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this great decision of Lord Mansfield was mainly owing to Mr. Sharp's firm, resolute, and intrepid prosecution of the cause from the beginning to the end.

It is unnecessary further to follow the career of Granville Sharp. He continued to labour indefatigably in all good works. He was instrumental in founding the colony of Sierra Leone as an asylum for rescued negroes. He laboured to ameliorate the condition of the native Indians in the American colonies. He agitated the enlargement and extension of the political rights of the English people; and he endeavoured to effect the abolition of the impressment of seamen. Granville held that the British seaman, as well as the African negro, was entitled to the protection of the law; and that the fact of his choosing a seafaring life did not in any way cancel his rights and privileges as an Englishman-first amongst which he ranked personal freedom. Mr. Sharp also laboured, but ineffectually, to restore amity between England and her colonists in America; and when the fratricidal war of the American Revolution was entered on, his sense of integrity was so scrupulous that, resolving not in any way to be concerned in so unnatural a business, he resigned his situation at the Ordnance Office.

To the last he held to the great object of his life—the abolition of slavery. To carry on this work, and organize the efforts of the growing friends of the cause, the Society for the Abolition of Slavery was founded, and new men, inspired by Sharp's example and zeal, sprang forward to help him. His energy became theirs, and the self-sacrificing zeal in which he had so long laboured single-handed, became at length transfused into the nation itself. His mantle fell upon Clarkson, upon Wilberforce, upon Brougham, and upon Buxton, who laboured as he had done, with like energy and steadfastness of purpose, until at length slavery was abolished throughout the British dominions. From Smiles's 'Self-Help.'


JAMES BRINDLEY, the celebrated engineer, appears to have bee entirely self-taught in even the rudiments of mechanical science, although, unfortunately, we are not in possession of any very minute details of the manner in which his powerful genius first found its way to the knowledge of those laws of nature of which it afterwards made so many admirable applications. He was born at Tunsted, in the parish of Wormhill, Derbyshire, in the year 1716; and all we know of the first seventeen years of his life is, that his father having reduced himself to extreme poverty by his drunken habits, the son was allowed to grow up almost totally uneducated, and from the time he was able to do anything, he was employed in the ordinary descriptions of country labour. To the end of his life this great genius was barely able to read on any very pressing occasion; for, generally speaking, he would no more have thought of looking into a book for any information he wanted than of seeking for it in the heart of a millstone: and his knowledge of the art of writing hardly extended farther than the accomplishment of signing his name. It is probable, that as he grew towards manhood he began to feel himself created for higher things than driving a cart or following a plough; and we may even venture to conjecture that the particular bias of his genius towards mechanical invention had already disclosed itself, when, at the age of seventeen, he bound himself apprentice to a person of the name of Bennet, a millwright, residing at Macclesfield, which was but a few miles from his native place. At all events, it is certain that he almost immediately displayed a wonderful natural aptitude for the profession he had chosen. “In the early part of his apprenticeship,” says the writer of his life in the 'Biographia Britannica, who was supplied with the materials of his article by Mr. Henshall, Brindley's brother-in-law," he was frequently left by himself for whole weeks together, to execute works.concerning which his master had given him no previous instructions. These works, therefore, he finished in his own way; and Mr. Bennet was often astonished at the improvements his apprentice from time to time introduced into the millwright business, and earnestly questioned him from whom he had gained his knowledge. He had not been long at the trade, before the millers, wherever he had been employed, always chose him again in preference to the master, or any other workman; and before the expiration of his servitude, at which time Mr. Bennet, who was advanced in years, grew unable to work, Mr. Brindley, by his ingenuity and application, kept up the business with credit, and even supported the old man and his family in a comfortable manner.”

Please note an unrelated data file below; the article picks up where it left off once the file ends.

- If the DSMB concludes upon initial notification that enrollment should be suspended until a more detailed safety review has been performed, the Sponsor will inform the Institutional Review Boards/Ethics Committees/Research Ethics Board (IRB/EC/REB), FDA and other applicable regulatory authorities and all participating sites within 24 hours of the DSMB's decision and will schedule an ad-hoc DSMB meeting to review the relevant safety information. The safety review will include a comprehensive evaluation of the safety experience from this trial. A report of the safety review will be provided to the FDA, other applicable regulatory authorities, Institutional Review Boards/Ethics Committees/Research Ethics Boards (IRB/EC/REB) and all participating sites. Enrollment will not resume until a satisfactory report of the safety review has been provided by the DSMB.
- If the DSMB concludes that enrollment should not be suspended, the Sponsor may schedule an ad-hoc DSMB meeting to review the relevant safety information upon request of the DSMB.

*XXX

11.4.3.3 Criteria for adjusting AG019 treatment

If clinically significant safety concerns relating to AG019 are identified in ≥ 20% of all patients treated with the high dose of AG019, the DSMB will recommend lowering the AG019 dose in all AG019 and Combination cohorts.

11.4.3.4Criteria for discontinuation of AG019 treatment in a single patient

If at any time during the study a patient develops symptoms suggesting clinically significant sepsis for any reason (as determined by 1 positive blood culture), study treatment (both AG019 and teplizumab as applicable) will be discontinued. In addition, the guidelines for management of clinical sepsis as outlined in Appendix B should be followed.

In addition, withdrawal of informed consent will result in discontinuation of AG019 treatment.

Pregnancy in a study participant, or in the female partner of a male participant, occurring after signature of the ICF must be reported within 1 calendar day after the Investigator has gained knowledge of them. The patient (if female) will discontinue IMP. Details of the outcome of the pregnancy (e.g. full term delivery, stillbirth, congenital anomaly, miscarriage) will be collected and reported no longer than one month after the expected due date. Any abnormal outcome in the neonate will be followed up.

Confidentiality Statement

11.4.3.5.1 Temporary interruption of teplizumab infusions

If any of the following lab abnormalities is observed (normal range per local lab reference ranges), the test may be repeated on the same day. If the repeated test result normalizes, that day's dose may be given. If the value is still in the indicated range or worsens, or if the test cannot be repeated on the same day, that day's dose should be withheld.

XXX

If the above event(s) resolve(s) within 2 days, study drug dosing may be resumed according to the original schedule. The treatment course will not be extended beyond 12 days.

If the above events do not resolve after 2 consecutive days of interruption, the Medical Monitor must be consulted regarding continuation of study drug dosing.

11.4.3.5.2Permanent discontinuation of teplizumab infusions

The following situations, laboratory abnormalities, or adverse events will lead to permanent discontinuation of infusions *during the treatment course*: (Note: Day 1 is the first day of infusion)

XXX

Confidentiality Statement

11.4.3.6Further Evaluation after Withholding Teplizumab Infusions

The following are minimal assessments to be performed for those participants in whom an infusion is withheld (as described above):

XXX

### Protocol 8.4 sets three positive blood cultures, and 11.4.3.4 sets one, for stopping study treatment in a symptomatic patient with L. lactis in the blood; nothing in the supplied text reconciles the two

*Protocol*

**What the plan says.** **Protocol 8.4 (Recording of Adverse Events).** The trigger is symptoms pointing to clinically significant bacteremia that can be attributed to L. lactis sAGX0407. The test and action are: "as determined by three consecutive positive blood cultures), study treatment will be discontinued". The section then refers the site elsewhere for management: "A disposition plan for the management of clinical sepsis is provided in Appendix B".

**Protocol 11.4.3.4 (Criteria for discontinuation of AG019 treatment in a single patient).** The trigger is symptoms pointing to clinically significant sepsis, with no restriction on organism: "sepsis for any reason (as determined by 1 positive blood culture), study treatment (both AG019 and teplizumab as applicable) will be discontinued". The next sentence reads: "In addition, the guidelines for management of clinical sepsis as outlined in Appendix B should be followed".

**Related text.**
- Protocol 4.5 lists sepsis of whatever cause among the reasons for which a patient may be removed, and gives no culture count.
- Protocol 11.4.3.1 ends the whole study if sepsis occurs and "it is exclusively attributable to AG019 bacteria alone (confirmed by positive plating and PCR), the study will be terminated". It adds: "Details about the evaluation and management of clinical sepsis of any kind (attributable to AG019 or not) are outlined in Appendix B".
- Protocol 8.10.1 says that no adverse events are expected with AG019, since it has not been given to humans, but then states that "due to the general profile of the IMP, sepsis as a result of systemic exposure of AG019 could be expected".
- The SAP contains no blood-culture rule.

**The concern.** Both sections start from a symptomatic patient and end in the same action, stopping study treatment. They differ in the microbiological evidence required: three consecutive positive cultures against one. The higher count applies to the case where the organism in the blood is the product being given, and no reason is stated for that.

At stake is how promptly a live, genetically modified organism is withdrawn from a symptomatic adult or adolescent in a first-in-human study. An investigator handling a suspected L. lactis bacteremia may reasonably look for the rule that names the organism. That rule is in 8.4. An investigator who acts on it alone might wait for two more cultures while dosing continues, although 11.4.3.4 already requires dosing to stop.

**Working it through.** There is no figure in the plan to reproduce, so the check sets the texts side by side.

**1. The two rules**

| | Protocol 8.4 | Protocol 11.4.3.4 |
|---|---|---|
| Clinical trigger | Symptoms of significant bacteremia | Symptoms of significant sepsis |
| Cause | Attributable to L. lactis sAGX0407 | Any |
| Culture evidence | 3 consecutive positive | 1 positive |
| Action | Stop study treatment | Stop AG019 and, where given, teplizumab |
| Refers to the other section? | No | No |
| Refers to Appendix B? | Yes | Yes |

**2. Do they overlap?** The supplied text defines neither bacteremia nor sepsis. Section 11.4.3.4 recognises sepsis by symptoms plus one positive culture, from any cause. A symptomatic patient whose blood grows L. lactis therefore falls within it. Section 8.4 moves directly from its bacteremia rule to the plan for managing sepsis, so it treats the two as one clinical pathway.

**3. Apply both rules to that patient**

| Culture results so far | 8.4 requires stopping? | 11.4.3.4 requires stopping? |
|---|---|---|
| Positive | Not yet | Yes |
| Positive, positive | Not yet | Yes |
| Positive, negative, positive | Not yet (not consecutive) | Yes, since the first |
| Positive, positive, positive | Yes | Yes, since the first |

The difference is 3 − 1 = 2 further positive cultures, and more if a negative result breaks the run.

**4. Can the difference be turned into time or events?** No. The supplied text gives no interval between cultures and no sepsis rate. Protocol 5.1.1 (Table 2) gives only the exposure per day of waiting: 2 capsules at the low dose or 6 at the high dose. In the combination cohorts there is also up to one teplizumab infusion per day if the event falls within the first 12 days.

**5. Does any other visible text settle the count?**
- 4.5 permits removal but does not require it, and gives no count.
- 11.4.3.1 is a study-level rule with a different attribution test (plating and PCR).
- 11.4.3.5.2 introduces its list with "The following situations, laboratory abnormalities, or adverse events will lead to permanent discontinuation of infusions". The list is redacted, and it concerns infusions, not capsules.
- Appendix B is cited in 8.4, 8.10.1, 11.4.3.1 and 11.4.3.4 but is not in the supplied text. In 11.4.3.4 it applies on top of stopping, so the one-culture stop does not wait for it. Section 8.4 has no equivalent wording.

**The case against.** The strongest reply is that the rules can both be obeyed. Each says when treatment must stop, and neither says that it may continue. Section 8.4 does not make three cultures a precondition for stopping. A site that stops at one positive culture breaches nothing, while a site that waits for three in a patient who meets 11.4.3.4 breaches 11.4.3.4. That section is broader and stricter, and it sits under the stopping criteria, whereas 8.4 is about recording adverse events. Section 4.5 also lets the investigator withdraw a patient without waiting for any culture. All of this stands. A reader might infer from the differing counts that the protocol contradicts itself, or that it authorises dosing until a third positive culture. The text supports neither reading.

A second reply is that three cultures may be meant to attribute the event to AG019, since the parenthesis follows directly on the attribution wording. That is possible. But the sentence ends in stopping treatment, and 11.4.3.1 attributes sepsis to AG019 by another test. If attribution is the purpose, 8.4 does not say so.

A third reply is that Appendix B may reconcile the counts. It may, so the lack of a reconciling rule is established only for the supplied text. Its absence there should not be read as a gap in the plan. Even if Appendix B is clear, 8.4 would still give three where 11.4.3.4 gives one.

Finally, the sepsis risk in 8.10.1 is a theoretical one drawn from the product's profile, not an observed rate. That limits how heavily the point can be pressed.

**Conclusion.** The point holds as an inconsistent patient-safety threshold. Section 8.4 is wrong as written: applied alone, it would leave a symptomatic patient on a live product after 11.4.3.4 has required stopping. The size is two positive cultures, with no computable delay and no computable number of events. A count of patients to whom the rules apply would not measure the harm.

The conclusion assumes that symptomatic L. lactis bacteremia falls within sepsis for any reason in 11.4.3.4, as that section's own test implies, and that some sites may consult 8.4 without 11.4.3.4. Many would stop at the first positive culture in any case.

His master, indeed, from all that we learn of him, does not


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appear to have been very capable of teaching him much of anything; and Brindley seems to have been left to pick up his knowledge of the business in the best way he could, by his own observation and sagacity. Bennet, having been employed on one occasion, we are told, to build a paper-mill, a machine which he had never seen in his life, took a journey to a distant part of the country, expressly for the purpose of inspecting one which might serve him for a model. However, he had made his observations, it would seem, to very little purpose; for, having returned home and fallen to work, he could make nothing of the business at all, and was only bewildering himself, when a stranger, who understood something of such matters, happening one day to see what he was about, felt no scruple in remarking in the neighbourhood that the man was only throwing away his employer's money. The reports which in consequence got abroad soon reached the ears of Brindley, who had been employed on the machinery under the directions of his master. Having probably already begun ere this to suspect that all was not right, his suspicions were only confirmed by what he heard; but, aware how unlikely it was that his ' master would be able to explain matters, or even assist him in getting out of his difficulties, he did not apply to him. On the contrary, he said nothing to any one; but, waiting till the work of the week was over, set out by himself one Saturday evening to see the same mill which his master had already visited. He accomplished his object, and was back to his work by Monday morning, having travelled the whole journey of fifty miles on foot. Perfectly master now of the construction of the mill, he found no difficulty in going on with his undertaking, and completed the machine, indeed, not only so as perfectly to satisfy the proprietor, but with several improvements on the model of his own contrivance.